TVET as an important factor in country’s economic development
© Pavlova; licensee Springer. 2014
Published: 4 December 2014
Education and training for productive employment is vital for economic and social development in Asia and the Pacific. Technical and Vocational Education and Training (TVET) is viewed as a tool for productivity enhancement and poverty reduction in the region. As there is a strong correlation between the proportion of TVET students at the post-secondary level (tertiary, non-degree, ISCED 5b) and per capita income  many countries have taken steps to strengthen policy guidance and regulatory frameworks for technical and vocational education and training and to improve partnerships with private sector and employers. However, there is a difference between developed and less developed countries in terms of their first priorities regarding TVET. The first group of countries emphasize quality improvement, monitoring and evaluation of TVET, the availability of national development plans, but the second group of countries focus on the cost of enrolment and implementation of TVET . Although skilled human resources are the primary asset of many countries in the region, an inadequately educated workforce is still among the most problematic factors for doing business in many countries in Asia and the Pacific .
This presentation brings together a number of areas of strategic development for Hong Kong stated in the 2014 Chief Executive’s Policy Address; namely economic development, innovation and technology industries, vocational education and environmental protection. High performance in increasingly competitive global economies combined with the need to address global challenges posed by climate change and carbon emissions, environmental degradation and pollution, health, and poverty, require successful countries to adapt innovation-driven strategies for growth that should be supported by TVET. The importance of transitions towards greener economies has been recognized globally, by both regions and separate countries (e.g. The Europe 2020 Strategy ; The Central People's Government of the People's Republic of China, 2011 ). Economic and Social Survey of Asia and the Pacific (ESCAP)  concludes that government policies that are directed towards strengthening social and environmental pillars of sustainable development could serve as “the solution to improving the quality of growth in the region” ( p.62). For Asia and the Pacific, the development of the “green economy” that recognizes the “important interlinkages between the environmental resource base, economic systems and social development” [7, p.50] could lead to investment and capacity development in such areas as renewable energy resources, green manufacturing sectors, urbanization, food security, sustainable agricultural practices and biodiversity. China, for example, identified the aim of developing a circular economy as one direction of their current Fifth year plan , the economy, where ‘reduce, reuse and recycle’ at every stage of production and consumption are promoted. The Government of Hong Kong SAR has invested strategically in innovation and technology as drivers for economic growth and competitiveness as due to environmental challenges, “faster and broader innovation of new technology is critical for achieving a sustainable future, [particularly], “the development of green industries” .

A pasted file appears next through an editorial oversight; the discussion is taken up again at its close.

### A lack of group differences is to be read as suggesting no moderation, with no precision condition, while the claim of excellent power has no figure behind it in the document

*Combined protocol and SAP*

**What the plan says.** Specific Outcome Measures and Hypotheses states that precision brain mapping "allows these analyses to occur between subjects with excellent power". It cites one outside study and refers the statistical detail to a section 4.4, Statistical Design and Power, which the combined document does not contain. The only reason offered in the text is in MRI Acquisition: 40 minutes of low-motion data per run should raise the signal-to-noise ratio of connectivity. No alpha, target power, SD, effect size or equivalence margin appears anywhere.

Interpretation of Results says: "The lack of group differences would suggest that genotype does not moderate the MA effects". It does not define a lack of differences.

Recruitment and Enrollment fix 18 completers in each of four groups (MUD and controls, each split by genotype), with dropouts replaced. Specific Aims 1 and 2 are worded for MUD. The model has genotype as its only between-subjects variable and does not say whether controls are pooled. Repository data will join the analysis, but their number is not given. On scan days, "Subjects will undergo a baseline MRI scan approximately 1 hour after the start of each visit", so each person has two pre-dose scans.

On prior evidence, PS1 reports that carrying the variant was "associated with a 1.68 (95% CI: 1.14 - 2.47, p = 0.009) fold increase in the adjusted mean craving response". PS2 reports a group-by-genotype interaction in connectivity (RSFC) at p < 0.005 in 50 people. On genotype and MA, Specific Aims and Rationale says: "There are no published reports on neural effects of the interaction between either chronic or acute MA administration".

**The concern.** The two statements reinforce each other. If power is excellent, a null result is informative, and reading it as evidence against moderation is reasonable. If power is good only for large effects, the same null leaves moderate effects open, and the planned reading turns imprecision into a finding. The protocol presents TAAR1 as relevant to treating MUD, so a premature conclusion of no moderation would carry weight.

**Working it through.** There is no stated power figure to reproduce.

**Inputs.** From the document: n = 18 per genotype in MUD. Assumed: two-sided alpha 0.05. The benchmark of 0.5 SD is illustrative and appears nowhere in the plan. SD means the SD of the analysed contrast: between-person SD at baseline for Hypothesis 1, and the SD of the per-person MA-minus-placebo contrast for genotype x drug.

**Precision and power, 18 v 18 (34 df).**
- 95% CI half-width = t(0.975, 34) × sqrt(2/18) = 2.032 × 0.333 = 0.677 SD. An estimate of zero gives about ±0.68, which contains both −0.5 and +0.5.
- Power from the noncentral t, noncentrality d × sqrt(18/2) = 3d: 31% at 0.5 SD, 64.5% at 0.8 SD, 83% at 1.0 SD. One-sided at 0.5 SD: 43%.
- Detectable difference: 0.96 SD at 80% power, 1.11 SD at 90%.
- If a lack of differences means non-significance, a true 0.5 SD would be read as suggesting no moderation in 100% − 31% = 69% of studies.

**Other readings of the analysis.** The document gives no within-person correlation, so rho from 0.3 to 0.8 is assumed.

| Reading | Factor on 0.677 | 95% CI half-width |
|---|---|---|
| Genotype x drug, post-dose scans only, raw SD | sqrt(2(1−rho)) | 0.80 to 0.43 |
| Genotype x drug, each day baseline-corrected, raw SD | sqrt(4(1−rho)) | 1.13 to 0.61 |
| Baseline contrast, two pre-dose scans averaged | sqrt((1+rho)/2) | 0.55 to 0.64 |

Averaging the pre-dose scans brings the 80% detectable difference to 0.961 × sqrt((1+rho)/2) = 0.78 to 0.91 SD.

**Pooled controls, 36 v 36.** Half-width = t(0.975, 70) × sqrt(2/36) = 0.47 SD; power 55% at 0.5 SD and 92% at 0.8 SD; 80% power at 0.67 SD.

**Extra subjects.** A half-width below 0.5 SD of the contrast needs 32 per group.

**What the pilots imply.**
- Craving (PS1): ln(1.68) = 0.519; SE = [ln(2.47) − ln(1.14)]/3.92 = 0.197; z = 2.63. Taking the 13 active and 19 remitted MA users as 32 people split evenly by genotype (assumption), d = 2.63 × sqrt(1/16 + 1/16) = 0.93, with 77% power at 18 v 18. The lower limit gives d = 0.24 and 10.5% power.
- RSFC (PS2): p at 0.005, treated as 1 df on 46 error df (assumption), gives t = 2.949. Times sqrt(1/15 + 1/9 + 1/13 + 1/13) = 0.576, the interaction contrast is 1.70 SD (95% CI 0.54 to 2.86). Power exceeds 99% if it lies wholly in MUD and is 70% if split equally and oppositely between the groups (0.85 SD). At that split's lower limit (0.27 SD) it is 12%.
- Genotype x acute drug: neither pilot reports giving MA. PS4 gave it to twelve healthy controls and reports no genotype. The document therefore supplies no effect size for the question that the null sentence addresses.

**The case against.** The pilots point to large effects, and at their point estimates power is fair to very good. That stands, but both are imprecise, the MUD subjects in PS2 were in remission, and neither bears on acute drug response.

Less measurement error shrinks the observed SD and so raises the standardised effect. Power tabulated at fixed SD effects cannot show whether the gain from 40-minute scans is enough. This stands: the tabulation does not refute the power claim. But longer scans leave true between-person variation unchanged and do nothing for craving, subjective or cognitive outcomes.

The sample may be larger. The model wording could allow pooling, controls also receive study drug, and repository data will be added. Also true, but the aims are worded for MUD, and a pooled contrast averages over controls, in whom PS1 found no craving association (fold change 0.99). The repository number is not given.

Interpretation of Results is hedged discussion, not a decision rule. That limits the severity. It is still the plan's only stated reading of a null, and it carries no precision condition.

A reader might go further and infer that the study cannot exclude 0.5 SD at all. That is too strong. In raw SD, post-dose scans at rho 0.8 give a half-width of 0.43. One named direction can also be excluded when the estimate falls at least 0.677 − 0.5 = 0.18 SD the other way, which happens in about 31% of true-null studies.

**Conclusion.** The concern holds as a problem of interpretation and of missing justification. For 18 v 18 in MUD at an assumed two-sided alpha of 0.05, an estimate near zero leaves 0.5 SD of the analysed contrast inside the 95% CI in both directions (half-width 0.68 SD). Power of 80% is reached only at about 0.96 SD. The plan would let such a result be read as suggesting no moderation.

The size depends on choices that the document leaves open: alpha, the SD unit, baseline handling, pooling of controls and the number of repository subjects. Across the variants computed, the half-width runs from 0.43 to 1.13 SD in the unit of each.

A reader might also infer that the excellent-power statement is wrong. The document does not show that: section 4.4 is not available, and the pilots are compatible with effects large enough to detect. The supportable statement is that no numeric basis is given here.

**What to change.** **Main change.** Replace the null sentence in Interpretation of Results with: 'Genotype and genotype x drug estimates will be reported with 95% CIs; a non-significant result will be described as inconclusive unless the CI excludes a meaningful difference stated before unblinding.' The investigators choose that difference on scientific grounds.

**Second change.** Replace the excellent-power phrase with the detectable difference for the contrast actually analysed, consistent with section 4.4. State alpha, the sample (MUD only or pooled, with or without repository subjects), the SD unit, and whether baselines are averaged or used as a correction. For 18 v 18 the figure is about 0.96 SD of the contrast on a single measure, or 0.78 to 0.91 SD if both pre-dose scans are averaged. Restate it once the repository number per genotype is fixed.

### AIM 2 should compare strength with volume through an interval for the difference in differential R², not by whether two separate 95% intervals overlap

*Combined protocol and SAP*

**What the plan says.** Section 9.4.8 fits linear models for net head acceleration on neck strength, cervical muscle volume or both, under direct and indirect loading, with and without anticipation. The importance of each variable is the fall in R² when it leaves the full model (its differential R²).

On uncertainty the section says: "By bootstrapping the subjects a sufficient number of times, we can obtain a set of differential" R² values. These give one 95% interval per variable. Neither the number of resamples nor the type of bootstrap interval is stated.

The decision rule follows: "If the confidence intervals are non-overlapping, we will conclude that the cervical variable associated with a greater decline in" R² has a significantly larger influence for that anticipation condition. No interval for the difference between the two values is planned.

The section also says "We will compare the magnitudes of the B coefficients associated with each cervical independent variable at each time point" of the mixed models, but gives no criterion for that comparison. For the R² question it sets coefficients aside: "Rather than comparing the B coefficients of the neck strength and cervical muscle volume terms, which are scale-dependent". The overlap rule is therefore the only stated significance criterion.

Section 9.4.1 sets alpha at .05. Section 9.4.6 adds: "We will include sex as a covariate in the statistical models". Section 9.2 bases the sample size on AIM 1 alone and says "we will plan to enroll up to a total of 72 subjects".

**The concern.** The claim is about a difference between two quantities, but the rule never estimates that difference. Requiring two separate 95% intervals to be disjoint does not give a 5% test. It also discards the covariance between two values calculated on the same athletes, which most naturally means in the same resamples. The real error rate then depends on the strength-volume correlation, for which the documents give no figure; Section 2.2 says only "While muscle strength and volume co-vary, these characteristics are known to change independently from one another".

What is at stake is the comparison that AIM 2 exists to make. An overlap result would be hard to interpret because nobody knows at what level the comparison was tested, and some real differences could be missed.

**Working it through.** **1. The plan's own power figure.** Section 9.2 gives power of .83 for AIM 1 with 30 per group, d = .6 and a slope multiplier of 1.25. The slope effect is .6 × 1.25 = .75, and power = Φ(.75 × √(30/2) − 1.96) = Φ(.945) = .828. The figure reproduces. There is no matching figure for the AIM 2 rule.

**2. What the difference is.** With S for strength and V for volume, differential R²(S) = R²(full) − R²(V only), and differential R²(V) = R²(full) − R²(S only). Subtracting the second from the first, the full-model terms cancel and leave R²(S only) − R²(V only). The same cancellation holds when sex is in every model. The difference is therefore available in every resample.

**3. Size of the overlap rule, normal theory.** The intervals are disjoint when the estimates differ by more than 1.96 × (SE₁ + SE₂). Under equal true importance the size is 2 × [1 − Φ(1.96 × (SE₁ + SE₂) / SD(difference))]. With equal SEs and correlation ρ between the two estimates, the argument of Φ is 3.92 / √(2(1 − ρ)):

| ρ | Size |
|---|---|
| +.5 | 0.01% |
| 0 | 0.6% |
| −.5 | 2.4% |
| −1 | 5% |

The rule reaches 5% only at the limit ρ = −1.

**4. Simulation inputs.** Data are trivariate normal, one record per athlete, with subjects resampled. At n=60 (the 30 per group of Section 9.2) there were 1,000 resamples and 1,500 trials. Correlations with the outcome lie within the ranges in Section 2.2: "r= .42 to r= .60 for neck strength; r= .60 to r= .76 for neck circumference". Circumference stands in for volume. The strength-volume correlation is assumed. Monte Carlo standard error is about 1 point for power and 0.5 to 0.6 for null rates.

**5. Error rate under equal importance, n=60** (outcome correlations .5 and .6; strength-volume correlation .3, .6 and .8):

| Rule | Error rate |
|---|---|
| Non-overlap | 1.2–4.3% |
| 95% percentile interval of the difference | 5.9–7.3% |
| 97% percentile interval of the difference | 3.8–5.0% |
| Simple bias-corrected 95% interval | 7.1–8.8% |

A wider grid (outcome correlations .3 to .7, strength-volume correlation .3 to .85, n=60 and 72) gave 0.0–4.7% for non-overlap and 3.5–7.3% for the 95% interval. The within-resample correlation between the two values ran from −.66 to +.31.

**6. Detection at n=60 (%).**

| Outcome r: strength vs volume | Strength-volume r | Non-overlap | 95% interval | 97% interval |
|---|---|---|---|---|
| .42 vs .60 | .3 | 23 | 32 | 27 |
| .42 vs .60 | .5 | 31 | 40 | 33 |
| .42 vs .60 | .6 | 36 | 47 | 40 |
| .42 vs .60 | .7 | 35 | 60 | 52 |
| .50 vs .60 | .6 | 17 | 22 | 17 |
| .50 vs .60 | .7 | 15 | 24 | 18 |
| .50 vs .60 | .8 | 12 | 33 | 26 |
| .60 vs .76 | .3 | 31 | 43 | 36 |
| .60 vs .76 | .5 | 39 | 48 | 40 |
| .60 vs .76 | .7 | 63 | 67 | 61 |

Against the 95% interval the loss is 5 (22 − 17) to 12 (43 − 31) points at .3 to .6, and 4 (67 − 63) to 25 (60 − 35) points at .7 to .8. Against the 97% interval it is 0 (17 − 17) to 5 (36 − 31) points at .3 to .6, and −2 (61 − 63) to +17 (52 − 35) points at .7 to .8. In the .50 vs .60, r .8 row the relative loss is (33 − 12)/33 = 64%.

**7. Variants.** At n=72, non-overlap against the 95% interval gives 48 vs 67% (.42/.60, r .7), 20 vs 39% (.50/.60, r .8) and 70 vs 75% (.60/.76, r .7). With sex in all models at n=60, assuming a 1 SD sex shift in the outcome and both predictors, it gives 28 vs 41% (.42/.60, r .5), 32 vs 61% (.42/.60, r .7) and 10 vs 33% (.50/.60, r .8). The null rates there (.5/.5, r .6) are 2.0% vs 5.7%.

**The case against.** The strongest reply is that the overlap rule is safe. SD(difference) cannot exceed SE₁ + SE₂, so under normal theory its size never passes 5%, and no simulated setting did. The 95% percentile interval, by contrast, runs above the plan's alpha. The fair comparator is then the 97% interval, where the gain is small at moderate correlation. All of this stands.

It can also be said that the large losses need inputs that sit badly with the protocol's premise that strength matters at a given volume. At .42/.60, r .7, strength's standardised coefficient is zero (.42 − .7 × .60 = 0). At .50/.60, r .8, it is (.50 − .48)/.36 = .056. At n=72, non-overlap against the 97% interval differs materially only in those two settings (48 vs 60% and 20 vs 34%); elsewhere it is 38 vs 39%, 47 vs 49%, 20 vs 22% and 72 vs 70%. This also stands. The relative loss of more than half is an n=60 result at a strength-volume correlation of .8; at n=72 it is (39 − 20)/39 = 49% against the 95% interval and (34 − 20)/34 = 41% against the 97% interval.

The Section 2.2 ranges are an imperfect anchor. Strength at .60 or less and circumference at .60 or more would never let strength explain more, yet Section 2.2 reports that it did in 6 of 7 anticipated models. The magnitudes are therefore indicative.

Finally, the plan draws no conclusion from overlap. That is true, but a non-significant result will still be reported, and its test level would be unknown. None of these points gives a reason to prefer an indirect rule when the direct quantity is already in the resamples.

Economic changes caused by green restructuring should be supported by human resource development that results in significant impact on skills. This presentation examines how TVET can contribute to green economic restructuring in the region through developing effective approaches towards formulation of green skills (technical skills, knowledge, values and attitudes necessary for worker for the transition to an economy with a reduced negative impact on the environment) . It also evaluates greening of TVET in several Asian countries and argues that green innovation supported by governments could play an important role in transition towards a greener economy that in turn results in inclusion of green skills into a competence-based TVET.
The presentation is based on the results of several research projects that were focused on different aspects of identifying, developing and including green skills in TVET to support transition to greener economies. As research in developing Asian countries demonstrates, although inclusion of new green competencies both generic and specific into curriculum has been observed, it is not enough on its own. There is a need for a holistic framework for greening TVET that includes development of values and attitudes (Pavlova, in press). While industry is slow in re-orienting itself towards greening, government is playing a crucial role in (i) adjusting TVET towards the needs of economy (both current and future), individuals and societies, and (ii) supporting green innovation development and diffusion for stimulating market demand in green skills that is particularly important for curriculum development in a competence-based TVET.
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